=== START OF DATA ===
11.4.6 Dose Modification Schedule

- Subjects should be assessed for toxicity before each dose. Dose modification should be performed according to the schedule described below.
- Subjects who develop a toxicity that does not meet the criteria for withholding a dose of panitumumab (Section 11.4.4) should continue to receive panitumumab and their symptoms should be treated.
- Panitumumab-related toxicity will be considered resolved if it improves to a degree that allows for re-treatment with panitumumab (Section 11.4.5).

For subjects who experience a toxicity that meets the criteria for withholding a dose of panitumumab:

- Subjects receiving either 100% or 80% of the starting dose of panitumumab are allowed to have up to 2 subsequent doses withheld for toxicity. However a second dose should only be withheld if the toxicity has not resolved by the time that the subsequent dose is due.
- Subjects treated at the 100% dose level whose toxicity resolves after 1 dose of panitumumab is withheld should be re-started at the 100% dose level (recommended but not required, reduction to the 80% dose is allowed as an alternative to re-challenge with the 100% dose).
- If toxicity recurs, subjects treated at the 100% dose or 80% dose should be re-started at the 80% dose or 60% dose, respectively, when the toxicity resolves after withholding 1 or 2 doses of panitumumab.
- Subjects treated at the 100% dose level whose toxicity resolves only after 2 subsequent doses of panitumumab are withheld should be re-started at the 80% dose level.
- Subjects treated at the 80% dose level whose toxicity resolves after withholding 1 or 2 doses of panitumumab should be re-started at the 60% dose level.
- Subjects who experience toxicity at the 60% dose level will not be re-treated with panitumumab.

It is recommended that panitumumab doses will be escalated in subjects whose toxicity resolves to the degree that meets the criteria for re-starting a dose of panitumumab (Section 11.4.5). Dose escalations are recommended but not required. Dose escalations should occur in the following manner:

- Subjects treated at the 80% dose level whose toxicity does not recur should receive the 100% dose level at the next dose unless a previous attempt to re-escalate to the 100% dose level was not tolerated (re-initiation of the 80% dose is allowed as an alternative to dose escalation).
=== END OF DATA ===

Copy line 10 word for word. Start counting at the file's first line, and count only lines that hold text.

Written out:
- Subjects treated at the 80% dose level whose toxicity resolves after withholding 1 or 2 doses of panitumumab should be re-started at the 60% dose level.